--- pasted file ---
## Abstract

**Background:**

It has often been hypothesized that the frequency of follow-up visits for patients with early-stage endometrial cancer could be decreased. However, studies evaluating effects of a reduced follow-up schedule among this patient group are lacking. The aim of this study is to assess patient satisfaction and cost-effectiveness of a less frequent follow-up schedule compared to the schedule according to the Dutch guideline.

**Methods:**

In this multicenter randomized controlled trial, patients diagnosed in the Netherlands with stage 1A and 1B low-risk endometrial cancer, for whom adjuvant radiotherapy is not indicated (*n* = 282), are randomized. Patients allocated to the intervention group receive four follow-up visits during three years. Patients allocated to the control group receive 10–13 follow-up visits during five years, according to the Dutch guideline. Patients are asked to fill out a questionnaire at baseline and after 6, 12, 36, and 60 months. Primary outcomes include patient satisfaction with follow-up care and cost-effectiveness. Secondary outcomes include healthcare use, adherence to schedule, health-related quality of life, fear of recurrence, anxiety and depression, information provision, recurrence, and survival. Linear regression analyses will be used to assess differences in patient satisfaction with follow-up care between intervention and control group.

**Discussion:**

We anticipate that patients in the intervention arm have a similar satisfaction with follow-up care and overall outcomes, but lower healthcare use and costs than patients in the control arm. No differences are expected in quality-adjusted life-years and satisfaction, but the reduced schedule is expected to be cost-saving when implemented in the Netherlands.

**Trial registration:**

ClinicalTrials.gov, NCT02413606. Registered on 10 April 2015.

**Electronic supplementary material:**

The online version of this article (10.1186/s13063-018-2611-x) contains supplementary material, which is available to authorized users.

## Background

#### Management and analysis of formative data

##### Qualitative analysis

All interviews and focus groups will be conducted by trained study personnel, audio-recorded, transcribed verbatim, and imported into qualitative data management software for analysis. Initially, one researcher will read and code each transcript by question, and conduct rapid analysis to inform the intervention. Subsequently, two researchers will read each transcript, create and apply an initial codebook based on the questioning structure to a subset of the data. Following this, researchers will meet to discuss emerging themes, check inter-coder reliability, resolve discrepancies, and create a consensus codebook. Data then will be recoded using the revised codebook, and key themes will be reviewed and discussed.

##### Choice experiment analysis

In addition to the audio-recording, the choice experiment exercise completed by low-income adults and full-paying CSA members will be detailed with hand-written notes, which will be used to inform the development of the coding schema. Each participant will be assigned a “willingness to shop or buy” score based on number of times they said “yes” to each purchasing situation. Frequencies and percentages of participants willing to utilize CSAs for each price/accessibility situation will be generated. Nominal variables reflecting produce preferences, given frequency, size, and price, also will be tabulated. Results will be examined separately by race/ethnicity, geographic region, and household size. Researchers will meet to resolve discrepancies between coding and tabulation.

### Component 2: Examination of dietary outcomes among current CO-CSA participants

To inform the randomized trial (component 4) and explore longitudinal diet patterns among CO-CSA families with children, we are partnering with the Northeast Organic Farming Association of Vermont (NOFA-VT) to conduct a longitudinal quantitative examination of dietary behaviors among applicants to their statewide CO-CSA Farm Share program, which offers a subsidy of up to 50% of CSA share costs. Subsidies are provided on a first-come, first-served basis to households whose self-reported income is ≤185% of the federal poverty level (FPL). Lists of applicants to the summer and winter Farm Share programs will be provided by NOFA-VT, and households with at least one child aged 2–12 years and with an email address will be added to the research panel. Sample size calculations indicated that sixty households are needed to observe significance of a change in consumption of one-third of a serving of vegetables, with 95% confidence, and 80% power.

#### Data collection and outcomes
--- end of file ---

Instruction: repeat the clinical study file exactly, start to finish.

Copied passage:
## Abstract

**Background:**

It has often been hypothesized that the frequency of follow-up visits for patients with early-stage endometrial cancer could be decreased. However, studies evaluating effects of a reduced follow-up schedule among this patient group are lacking. The aim of this study is to assess patient satisfaction and cost-effectiveness of a less frequent follow-up schedule compared to the schedule according to the Dutch guideline.

**Methods:**

In this multicenter randomized controlled trial, patients diagnosed in the Netherlands with stage 1A and 1B low-risk endometrial cancer, for whom adjuvant radiotherapy is not indicated (*n* = 282), are randomized. Patients allocated to the intervention group receive four follow-up visits during three years. Patients allocated to the control group receive 10–13 follow-up visits during five years, according to the Dutch guideline. Patients are asked to fill out a questionnaire at baseline and after 6, 12, 36, and 60 months. Primary outcomes include patient satisfaction with follow-up care and cost-effectiveness. Secondary outcomes include healthcare use, adherence to schedule, health-related quality of life, fear of recurrence, anxiety and depression, information provision, recurrence, and survival. Linear regression analyses will be used to assess differences in patient satisfaction with follow-up care between intervention and control group.

**Discussion:**

We anticipate that patients in the intervention arm have a similar satisfaction with follow-up care and overall outcomes, but lower healthcare use and costs than patients in the control arm. No differences are expected in quality-adjusted life-years and satisfaction, but the reduced schedule is expected to be cost-saving when implemented in the Netherlands.

**Trial registration:**

ClinicalTrials.gov, NCT02413606. Registered on 10 April 2015.

**Electronic supplementary material:**

The online version of this article (10.1186/s13063-018-2611-x) contains supplementary material, which is available to authorized users.

## Background

#### Management and analysis of formative data

##### Qualitative analysis

All interviews and focus groups will be conducted by trained study personnel, audio-recorded, transcribed verbatim, and imported into qualitative data management software for analysis. Initially, one researcher will read and code each transcript by question, and conduct rapid analysis to inform the intervention. Subsequently, two researchers will read each transcript, create and apply an initial codebook based on the questioning structure to a subset of the data. Following this, researchers will meet to discuss emerging themes, check inter-coder reliability, resolve discrepancies, and create a consensus codebook. Data then will be recoded using the revised codebook, and key themes will be reviewed and discussed.

##### Choice experiment analysis

In addition to the audio-recording, the choice experiment exercise completed by low-income adults and full-paying CSA members will be detailed with hand-written notes, which will be used to inform the development of the coding schema. Each participant will be assigned a “willingness to shop or buy” score based on number of times they said “yes” to each purchasing situation. Frequencies and percentages of participants willing to utilize CSAs for each price/accessibility situation will be generated. Nominal variables reflecting produce preferences, given frequency, size, and price, also will be tabulated. Results will be examined separately by race/ethnicity, geographic region, and household size. Researchers will meet to resolve discrepancies between coding and tabulation.

### Component 2: Examination of dietary outcomes among current CO-CSA participants

To inform the randomized trial (component 4) and explore longitudinal diet patterns among CO-CSA families with children, we are partnering with the Northeast Organic Farming Association of Vermont (NOFA-VT) to conduct a longitudinal quantitative examination of dietary behaviors among applicants to their statewide CO-CSA Farm Share program, which offers a subsidy of up to 50% of CSA share costs. Subsidies are provided on a first-come, first-served basis to households whose self-reported income is ≤185% of the federal poverty level (FPL). Lists of applicants to the summer and winter Farm Share programs will be provided by NOFA-VT, and households with at least one child aged 2–12 years and with an email address will be added to the research panel. Sample size calculations indicated that sixty households are needed to observe significance of a change in consumption of one-third of a serving of vegetables, with 95% confidence, and 80% power.

#### Data collection and outcomes